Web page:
Professor Lisa Jardine and Annie Watkins of Queen Mary College interviewed 500 men, many of whom had some professional connection with literature, about the novels that had changed their lives. The most frequently named book was Albert Camus's The Outsider, followed by JD Salinger's Catcher in the Rye and Kurt Vonnegut's Slaughterhouse Five.
I've read all three of those and was deeply affected by them all, in my teens. Which is Jardine's point of analysis: "The men's list was all angst and Orwell. Sort of puberty reading."
On the other hand, I have never (I have to confess) read Jane Eyre, which was women's clear favourite in a poll a year ago. But I would put Margaret Atwood up there on my list of favourite authors, as do the women polled.
Actually, I hate all these 'what's your favourite?' polls - I can never think of a single film, song or book which could do justice to all the movie-going, listening and reading I've done in my life. And books and singers who were highly influential then can be embarrassing to admit to now - isn't that the point of being an adolescent and then maturing? Actually (again), it doesn't even have to be a case of maturing, just of changing tastes and interests. I mean, to love exactly the same book to exactly the same extent now as I did 30 years ago would indicate some kind of emotional limitation, it seems to me.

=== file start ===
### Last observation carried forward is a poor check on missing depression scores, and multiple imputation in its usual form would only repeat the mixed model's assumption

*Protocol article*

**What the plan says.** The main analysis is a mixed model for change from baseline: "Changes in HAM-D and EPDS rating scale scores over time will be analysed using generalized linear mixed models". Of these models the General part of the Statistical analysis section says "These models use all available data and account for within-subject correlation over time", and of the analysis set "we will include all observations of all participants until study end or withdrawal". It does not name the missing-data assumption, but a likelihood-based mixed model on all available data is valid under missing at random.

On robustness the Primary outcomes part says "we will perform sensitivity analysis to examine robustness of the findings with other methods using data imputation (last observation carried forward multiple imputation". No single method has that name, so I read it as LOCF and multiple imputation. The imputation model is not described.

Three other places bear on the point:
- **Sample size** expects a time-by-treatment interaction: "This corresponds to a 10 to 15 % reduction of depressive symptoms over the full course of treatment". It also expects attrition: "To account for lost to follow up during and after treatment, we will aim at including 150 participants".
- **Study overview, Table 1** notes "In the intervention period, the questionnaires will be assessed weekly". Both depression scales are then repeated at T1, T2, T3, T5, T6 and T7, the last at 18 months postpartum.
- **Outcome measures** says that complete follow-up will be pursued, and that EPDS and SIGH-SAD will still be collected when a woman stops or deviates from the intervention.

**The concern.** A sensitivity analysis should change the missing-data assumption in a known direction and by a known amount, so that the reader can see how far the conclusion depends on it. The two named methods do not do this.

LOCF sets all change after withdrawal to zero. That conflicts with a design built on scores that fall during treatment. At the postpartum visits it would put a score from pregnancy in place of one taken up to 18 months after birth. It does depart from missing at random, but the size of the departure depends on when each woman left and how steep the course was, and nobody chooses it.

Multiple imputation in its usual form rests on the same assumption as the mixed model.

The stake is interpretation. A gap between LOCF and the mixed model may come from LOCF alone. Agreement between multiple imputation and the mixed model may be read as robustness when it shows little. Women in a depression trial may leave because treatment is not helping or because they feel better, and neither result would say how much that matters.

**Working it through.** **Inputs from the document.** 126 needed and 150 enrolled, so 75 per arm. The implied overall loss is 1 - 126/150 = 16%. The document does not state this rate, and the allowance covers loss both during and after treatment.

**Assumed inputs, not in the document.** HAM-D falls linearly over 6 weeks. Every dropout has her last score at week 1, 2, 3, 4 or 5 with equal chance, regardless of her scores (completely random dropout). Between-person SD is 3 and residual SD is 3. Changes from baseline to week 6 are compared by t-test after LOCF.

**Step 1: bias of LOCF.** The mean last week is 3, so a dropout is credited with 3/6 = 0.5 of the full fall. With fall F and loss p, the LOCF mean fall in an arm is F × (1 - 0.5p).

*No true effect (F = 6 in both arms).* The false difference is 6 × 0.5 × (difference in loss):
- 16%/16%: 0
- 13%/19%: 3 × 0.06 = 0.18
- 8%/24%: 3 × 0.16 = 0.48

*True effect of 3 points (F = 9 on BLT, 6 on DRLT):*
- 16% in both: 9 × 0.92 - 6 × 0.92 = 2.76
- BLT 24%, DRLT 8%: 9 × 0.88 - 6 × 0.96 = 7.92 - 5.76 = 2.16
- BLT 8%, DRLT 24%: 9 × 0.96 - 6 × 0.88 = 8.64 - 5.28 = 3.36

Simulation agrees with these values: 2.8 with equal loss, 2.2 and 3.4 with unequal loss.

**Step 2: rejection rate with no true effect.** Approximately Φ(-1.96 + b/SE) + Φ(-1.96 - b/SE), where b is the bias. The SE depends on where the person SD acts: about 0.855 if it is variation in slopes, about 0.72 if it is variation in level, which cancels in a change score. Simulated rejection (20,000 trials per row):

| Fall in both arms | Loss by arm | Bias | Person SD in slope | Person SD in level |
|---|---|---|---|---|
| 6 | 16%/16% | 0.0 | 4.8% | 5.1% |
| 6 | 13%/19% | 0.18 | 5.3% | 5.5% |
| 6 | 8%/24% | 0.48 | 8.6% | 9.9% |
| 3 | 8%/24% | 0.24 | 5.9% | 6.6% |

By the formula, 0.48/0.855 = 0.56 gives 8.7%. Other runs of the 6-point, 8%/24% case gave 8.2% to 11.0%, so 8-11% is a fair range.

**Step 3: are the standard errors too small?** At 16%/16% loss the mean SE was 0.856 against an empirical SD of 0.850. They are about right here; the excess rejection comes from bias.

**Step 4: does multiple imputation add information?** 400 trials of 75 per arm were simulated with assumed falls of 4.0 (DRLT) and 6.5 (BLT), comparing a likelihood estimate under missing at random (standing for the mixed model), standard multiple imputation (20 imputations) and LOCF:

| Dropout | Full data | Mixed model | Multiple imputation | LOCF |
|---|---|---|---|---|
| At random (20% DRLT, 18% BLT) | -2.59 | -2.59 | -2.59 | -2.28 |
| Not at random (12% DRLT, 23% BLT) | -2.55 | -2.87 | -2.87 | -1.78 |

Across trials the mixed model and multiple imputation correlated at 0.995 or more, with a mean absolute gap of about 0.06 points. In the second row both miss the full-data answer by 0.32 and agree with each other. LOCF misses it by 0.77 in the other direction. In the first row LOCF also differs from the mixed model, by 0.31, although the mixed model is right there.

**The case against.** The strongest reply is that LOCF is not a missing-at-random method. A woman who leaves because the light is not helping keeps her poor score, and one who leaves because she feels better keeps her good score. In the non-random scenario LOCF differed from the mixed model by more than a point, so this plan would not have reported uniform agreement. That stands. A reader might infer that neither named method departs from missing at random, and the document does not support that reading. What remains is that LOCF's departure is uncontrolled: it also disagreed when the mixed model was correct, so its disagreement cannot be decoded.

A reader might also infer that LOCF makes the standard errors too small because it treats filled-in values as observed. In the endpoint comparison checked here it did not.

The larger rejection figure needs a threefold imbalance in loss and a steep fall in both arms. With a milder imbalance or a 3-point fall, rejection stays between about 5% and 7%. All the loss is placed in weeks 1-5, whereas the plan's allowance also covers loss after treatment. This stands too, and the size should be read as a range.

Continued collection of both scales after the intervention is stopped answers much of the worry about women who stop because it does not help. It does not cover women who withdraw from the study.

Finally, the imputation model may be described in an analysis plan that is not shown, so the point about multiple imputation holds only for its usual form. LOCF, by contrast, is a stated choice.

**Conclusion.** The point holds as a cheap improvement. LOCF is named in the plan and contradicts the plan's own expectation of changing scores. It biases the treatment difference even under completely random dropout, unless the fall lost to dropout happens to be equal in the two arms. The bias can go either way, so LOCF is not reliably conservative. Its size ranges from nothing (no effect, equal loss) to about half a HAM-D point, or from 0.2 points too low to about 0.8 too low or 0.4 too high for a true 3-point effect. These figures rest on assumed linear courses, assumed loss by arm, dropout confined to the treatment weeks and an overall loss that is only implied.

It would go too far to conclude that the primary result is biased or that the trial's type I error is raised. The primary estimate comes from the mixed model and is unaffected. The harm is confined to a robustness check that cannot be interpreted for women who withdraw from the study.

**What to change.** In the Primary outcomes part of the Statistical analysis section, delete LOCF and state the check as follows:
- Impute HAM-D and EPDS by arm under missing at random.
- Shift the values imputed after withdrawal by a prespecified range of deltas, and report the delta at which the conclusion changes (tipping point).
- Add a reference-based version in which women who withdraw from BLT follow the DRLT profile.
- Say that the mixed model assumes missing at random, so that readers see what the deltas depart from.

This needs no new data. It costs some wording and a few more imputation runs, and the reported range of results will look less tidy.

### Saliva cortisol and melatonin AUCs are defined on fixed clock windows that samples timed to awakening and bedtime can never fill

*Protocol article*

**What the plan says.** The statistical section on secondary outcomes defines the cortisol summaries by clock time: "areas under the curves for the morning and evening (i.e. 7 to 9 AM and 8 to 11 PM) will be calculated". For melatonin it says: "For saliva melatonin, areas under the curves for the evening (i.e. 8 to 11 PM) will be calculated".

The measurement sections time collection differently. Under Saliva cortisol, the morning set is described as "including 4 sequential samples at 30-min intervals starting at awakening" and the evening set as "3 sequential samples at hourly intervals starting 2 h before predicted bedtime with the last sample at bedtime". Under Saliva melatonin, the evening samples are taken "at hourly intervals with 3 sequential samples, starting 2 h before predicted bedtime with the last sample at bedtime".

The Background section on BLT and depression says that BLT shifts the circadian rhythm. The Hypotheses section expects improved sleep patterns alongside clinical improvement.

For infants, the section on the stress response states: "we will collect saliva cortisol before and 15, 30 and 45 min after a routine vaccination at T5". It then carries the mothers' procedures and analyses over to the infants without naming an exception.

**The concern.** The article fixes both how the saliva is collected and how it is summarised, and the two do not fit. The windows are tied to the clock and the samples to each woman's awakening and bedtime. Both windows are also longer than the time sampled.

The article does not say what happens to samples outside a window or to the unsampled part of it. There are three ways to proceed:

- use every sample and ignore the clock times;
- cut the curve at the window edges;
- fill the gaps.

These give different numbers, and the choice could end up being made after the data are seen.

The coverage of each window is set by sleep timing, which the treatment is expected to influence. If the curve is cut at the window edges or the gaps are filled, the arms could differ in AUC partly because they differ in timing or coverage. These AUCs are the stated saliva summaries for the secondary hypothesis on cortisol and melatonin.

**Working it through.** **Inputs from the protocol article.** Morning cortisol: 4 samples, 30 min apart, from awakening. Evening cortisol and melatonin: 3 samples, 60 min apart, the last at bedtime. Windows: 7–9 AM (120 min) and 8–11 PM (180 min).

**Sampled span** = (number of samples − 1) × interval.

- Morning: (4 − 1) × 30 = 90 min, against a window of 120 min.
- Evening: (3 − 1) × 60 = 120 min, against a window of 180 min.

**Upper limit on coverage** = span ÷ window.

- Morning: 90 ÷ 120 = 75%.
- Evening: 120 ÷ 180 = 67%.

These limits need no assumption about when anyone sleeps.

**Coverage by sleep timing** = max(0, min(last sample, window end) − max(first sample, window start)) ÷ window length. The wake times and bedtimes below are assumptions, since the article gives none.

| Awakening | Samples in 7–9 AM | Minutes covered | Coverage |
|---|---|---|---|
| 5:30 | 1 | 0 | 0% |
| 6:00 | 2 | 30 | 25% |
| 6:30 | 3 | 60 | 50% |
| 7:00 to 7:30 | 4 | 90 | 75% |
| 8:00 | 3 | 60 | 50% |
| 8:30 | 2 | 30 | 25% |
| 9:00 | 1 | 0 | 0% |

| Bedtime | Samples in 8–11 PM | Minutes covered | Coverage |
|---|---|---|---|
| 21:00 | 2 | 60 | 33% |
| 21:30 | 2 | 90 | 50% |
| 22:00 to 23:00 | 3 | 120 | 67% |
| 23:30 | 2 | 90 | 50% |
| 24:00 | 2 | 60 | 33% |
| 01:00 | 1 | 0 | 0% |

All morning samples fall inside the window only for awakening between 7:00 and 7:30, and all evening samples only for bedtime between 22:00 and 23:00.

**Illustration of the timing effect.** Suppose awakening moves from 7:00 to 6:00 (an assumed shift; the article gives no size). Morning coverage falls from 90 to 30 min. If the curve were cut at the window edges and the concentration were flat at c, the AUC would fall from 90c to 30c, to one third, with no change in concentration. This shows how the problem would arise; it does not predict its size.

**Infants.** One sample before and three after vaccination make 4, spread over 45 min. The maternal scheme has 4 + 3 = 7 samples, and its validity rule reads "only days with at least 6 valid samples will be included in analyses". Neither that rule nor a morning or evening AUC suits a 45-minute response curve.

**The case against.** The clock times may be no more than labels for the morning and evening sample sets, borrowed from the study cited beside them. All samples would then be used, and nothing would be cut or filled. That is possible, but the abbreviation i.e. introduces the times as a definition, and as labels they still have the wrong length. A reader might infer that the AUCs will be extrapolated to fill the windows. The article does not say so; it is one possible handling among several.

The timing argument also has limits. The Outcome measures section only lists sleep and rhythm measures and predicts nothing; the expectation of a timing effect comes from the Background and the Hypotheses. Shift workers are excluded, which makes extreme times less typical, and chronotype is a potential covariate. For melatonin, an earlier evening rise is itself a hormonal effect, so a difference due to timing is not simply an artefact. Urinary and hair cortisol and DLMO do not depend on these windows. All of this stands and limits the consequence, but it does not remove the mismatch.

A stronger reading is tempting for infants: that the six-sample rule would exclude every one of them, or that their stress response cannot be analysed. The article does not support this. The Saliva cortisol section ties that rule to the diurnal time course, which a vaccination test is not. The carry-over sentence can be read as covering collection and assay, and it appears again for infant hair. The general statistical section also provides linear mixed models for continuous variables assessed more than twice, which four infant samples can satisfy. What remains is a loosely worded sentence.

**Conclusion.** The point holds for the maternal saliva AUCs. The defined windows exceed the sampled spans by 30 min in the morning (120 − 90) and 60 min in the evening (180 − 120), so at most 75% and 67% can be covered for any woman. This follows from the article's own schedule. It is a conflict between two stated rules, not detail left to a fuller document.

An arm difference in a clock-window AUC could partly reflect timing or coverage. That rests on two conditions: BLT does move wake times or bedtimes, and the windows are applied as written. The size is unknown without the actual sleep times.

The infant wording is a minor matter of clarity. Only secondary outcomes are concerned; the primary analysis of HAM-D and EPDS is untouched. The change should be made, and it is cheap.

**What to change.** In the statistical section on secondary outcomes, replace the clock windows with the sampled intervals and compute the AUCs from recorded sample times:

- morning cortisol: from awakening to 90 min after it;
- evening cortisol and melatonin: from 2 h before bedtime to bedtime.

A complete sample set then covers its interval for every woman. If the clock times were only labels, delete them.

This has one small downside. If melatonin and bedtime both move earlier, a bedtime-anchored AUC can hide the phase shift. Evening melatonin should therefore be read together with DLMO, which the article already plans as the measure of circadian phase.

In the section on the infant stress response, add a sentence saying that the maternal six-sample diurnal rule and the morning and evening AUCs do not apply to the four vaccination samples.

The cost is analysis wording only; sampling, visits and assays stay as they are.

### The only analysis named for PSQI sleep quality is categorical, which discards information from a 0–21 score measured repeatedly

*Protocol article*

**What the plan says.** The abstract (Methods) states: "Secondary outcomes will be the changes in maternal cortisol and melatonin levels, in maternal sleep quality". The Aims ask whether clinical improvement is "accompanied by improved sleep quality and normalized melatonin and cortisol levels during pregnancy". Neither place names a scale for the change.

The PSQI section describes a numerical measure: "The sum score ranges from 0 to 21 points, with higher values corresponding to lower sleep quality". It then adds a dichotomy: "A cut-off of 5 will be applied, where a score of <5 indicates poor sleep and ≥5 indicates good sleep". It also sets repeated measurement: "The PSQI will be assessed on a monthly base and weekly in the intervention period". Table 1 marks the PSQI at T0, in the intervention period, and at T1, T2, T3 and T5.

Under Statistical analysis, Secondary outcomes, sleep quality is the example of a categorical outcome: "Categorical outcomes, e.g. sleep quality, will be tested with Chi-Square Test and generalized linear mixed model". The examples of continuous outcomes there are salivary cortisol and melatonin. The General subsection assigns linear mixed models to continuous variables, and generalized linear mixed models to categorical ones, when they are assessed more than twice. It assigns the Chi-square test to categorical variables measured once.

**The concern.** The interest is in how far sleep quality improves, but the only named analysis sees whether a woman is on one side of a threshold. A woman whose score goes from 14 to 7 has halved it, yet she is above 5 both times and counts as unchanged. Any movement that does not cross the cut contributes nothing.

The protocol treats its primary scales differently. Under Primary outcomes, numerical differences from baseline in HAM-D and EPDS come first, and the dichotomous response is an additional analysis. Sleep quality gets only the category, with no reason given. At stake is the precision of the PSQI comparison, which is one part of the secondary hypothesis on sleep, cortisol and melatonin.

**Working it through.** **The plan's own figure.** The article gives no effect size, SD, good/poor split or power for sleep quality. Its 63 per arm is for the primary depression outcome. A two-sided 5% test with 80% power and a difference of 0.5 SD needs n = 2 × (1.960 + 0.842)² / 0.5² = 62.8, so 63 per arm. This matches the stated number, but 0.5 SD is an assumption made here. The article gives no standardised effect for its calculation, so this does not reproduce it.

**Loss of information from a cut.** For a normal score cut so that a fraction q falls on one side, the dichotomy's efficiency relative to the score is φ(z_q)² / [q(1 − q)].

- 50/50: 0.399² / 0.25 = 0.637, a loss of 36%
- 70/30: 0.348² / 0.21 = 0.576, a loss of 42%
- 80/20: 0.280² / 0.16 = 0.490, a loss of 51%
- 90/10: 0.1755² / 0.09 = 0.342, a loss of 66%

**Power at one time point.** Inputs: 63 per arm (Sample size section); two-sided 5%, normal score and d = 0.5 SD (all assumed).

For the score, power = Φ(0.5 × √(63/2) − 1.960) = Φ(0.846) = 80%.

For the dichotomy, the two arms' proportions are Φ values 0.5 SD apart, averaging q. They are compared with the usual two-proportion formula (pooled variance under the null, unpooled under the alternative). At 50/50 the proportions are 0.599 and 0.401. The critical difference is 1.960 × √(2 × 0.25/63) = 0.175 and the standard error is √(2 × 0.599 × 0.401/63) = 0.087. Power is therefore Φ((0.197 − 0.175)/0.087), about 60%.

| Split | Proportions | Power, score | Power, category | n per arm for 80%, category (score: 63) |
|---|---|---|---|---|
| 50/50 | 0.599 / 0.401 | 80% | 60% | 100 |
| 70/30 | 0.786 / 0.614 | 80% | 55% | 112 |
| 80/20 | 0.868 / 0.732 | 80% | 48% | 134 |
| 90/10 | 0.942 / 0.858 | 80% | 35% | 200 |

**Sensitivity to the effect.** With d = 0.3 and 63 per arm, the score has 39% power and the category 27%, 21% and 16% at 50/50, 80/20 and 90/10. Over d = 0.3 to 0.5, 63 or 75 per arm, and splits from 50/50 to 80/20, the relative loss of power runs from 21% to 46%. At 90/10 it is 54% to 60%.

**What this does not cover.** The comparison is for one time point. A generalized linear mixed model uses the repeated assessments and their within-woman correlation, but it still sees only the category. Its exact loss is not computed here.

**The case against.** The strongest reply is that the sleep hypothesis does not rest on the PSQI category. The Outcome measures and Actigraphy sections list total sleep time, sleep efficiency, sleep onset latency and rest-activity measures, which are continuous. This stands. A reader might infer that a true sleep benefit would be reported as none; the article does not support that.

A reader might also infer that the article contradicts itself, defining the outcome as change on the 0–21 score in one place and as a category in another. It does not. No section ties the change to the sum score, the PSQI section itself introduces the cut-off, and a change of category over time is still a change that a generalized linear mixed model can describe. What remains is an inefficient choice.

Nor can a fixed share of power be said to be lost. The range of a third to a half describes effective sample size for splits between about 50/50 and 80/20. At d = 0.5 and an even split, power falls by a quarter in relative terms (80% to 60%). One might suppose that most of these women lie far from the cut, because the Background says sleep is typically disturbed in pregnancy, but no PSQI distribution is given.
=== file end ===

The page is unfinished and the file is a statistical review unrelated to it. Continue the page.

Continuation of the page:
However, that's not what these men or women were asked - they were asked to name a watershed novel, one which had sustained or inspired them through a key moment in their life.
Um, I'm sure there must have been one or two of those, but nothing springs to mind.
I can think of a few books which greatly influenced me, most of them read as a teenager - among them were Bob Dylan, a biography I came across haphazardly which sent me to listen to Dylan's music, which I fell in love with; 'The Interpretation of Dreams' and "The Psychopathology of Everyday Life' by Sigmund Freud and A Very Easy Death by Simone de Beauvoir. None of those is a novel.
I'm not someone who likes to re-read novels, so it's not as if I'm going to use something I've already read to sustain me through a crisis...
Oh, just thought of a novel which did grip me in a very personal way - Monkey Grip by Helen Garner. Why? Because that very year I was living in a large group household (Sydney not Melbourne), riding my bike and in a relationship with an addict. So I identified. Which is hard to own up to, as Garner and that novel have been so criticised (by me, too.) But you had to be there.
More thoughts here.